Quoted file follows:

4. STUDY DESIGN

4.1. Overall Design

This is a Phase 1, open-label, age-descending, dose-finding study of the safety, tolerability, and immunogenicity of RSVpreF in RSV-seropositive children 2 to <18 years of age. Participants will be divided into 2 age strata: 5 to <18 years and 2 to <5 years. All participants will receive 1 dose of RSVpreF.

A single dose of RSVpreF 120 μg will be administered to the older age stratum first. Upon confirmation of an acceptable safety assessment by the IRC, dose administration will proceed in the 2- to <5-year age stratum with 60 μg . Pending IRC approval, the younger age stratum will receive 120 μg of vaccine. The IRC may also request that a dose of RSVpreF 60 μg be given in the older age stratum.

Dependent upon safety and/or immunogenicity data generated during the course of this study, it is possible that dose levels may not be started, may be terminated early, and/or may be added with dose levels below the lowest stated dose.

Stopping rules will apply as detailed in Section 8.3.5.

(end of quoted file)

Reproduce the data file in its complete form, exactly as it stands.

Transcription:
4. STUDY DESIGN

4.1. Overall Design

This is a Phase 1, open-label, age-descending, dose-finding study of the safety, tolerability, and immunogenicity of RSVpreF in RSV-seropositive children 2 to <18 years of age. Participants will be divided into 2 age strata: 5 to <18 years and 2 to <5 years. All participants will receive 1 dose of RSVpreF.

A single dose of RSVpreF 120 μg will be administered to the older age stratum first. Upon confirmation of an acceptable safety assessment by the IRC, dose administration will proceed in the 2- to <5-year age stratum with 60 μg . Pending IRC approval, the younger age stratum will receive 120 μg of vaccine. The IRC may also request that a dose of RSVpreF 60 μg be given in the older age stratum.

Dependent upon safety and/or immunogenicity data generated during the course of this study, it is possible that dose levels may not be started, may be terminated early, and/or may be added with dose levels below the lowest stated dose.

Stopping rules will apply as detailed in Section 8.3.5.